Harvey Guzzini Bud Pendant Lamp
Materials: White acrylic globe lampshade with a pearl shine. Chrome lamp socket holder. Chromed metal (iron) ring. White half round acrylic diffuser below. Bakelite E27 socket.
Cord Length: 80 cm / 31.49’’
Height: 41 cm / 16.14”
Width: ∅ 46 cm / 18.11”
Electricity: 1 bulb E27, 1 x 100 watt maximum, 110/220 volt.
Any type of light bulb with an E27 screw base can be used. But preferably a white/opaque one. Clear light bulbs creates stripes on the plastic and therefore also on the walls.
Period: 1960s, 1970s, 1980s – Mid-Century Modern.
Designer: Studio 6G, the internal design team of Harvey Guzzini in 1968.
Manufacturer: Harvey Guzzini, Recanati, Italy, today named iGuzzini.
Other versions: The Harvey Guzzini Bud pendant lamp exists in two sizes. Also made as a flush mount/ceiling lamp (model 5023), two floor lamps (Clan & Flash) and a table lamp (small Clan). The big pendant became later known as Bud Grande (Big Bud), but it was never named that way. A version with a white painted rim also exists. Over the years some other colours were also produced.
The suspension changed from a classic cord to a nylon wire in the late 1970s, like this one.
The Harvey Guzzini Bud is made up of a shell in thermoformed methacrylate double layer, with white interior and exterior colour, and a screen in thermoformed methacrylate white diffuser supported on a chromed metal disc glued to the shell.
You can find these lamps with labels from Harveiluce, Harvey Guzzini and iGuzzini. They were also sold by MEBLO.
iGuzzini illuminazione was established in June 1958 by Raimondo Guzzini (born 1928) under the name Harvey. Harvey is derived from the famous movie ‘Harvey’ with James Stuart and the invisible rabbit Harvey from 1950.
The initial production of enamelled copper objects was supplemented by decorative luminaires.
In the early sixties it became a family business when his 5 brothers joined the company. In 1962 Luigi Massoni was attracted to lead the design team. He worked for Fratelli Guzzini and Harvey Guzzini until 1976. Luigi Massoni designed many iconic lamps in that period.
The company still exists and changed the name in 1974 into iGuzzini and in 1981 to iGuzzini illuminazione.
Harvey Guzzini lamps were also sold under the brand name MEBLO. MEBLO is a Slovenian (Yugoslavia) company.
The MEBLO factory was founded in 1948 when Gorizia craftsmen joined forces and founded the Furniture Factory, later named Edvard Kardelj (communist leader and national hero of World War II). In 1950 the name changed in MEBLO.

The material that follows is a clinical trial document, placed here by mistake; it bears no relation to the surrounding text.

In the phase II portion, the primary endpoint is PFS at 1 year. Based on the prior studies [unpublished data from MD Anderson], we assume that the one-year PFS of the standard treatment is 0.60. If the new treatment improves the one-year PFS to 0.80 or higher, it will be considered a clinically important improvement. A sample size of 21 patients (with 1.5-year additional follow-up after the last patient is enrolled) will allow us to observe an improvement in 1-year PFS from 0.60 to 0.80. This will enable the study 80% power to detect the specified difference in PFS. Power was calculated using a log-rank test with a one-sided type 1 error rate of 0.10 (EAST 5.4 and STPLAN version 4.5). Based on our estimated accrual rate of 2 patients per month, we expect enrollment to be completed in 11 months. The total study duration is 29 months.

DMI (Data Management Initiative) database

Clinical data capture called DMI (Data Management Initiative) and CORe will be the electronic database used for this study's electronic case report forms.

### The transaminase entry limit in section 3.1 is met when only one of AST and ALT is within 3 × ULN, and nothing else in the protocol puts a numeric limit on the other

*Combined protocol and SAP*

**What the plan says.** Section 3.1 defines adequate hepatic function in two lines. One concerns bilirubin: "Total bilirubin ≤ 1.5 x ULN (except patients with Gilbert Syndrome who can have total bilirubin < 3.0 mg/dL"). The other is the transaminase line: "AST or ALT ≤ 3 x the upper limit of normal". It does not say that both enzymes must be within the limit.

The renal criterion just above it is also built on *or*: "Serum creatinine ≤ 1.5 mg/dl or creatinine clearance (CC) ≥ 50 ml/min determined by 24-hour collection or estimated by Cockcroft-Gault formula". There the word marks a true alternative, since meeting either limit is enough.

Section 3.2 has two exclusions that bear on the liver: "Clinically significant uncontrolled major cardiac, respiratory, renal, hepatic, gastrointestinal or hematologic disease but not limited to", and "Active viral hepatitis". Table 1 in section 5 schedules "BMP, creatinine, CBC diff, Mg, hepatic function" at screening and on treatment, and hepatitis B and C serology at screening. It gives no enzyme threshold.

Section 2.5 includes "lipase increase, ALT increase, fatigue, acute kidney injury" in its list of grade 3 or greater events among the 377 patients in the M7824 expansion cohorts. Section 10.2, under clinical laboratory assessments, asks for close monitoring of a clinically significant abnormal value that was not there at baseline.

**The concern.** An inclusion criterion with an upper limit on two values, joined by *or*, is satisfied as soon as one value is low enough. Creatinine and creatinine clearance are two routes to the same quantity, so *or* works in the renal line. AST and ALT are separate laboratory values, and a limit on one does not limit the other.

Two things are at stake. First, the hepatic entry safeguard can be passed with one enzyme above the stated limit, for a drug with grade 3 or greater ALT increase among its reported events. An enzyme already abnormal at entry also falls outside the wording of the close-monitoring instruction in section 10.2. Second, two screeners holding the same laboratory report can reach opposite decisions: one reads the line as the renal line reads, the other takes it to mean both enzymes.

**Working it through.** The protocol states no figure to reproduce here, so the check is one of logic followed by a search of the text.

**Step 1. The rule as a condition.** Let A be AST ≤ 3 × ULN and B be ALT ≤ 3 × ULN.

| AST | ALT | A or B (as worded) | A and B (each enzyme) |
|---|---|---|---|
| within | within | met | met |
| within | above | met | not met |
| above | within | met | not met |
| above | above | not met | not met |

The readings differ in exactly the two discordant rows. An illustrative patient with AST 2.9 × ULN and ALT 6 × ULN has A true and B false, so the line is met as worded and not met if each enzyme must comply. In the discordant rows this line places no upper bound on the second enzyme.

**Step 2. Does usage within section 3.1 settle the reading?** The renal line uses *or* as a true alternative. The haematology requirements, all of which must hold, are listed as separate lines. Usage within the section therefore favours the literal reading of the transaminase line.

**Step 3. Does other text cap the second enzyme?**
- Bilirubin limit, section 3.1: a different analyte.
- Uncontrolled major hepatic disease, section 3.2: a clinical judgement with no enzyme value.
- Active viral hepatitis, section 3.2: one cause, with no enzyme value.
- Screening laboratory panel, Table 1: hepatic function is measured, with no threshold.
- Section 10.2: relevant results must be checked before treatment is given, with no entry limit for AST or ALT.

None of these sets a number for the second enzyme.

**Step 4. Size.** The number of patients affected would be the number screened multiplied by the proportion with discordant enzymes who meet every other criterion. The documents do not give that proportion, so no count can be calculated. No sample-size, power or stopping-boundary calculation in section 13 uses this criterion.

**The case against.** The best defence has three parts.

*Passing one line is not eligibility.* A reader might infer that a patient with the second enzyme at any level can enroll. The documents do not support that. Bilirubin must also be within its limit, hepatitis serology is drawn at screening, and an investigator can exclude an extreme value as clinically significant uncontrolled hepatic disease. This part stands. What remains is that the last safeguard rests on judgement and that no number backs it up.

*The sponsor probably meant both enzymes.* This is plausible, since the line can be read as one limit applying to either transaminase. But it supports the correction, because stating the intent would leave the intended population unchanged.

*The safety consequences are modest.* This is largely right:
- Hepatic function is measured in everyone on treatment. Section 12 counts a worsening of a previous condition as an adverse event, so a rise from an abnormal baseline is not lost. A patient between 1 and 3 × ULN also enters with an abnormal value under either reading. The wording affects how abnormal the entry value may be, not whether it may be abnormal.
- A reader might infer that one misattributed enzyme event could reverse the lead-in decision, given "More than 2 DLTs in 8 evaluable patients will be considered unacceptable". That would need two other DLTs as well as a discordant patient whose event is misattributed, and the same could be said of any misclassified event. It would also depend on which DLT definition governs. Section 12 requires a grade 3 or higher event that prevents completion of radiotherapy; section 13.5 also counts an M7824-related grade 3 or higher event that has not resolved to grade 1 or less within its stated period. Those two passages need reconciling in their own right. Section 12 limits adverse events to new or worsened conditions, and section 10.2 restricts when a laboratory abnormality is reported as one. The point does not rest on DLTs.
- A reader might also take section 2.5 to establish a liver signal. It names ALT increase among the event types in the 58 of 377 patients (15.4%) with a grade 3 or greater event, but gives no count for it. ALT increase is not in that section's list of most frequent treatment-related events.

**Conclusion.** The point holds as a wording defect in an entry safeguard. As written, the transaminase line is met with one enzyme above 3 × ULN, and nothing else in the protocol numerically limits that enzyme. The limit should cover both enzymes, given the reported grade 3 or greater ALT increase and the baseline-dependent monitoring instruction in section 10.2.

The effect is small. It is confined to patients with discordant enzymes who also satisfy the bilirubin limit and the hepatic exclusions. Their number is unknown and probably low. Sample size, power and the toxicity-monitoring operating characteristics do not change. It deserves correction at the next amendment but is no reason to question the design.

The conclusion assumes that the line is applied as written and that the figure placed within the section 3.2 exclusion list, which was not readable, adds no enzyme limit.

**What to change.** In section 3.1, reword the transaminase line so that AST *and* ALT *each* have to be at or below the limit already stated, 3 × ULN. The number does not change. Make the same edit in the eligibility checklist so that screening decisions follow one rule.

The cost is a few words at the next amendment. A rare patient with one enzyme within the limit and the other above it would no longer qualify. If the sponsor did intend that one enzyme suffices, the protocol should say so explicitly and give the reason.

At first, they made exclusive furniture, which was later supplemented with upholstered furniture, lighting, plastic and mattresses.
MEBLO also produced plastic chairs and tables, plasticised metal garden tables and chairs, plastic chairs for sports halls, plastic flower beds, mirrors and plastic bathroom equipment (design by Luigi Massoni), wooden set of club tables, shelves, buffet carts and mirrors (design by Gianfranco Frattini).
The last lamps were produced around 1990, 1991 until the break-up of Yugoslavia.
Today the company is named MebloJOGI. It only produces mattresses for beds.
Before Meblo started to produce Harvey Guzzini lamps, Sijaj Hrastnik, another Slovenian company sold them in Yugoslavia.
Acrylic: often named by its commercial name: Perspex, Plexiglas, Crylux, Acrylite, Lucite, is a thermoplastic.
Brushed acrylic version of the small Harvey Guzzini Bud
Lamps in the movies!
A Harvey Guzzini Bud pendant lamp was used as a prop in the French drama film Le Premier Jour du Reste de Ta Vie from 2008 (The First Day of the Rest of Your Life). Starring Jacques Gamblin, Zabou Breitman, Déborah François. Directed by Rémi Bezançon.
Le Premier Jour du Reste de Ta Vie – Complete Movie
Links (external links open in a new window)
Logo used between 1959 and 1964. Inspired by the 1950 film “Harvey“, starring James Stewart.
Logo used between 1965 and 1977. This logo was designed by Luigi Massoni.
The architect Massoni was invited to work with Harvey as the company’s art director, a move that gave further impetus to the idea of collaborating with designers.
Between 1967 and 1971, Ennio Lucini designed the catalogue tor the DH brand, under which lamps for home lighting were marketed.
Logo used from 1974 until today, designed by Advema G&R Associati. This logo embodied the company’s entire output, which was marketed under other brands such as DH, Doma and Atelier.
It was during this period that the company began making technical products. Spot and flood lights in particular.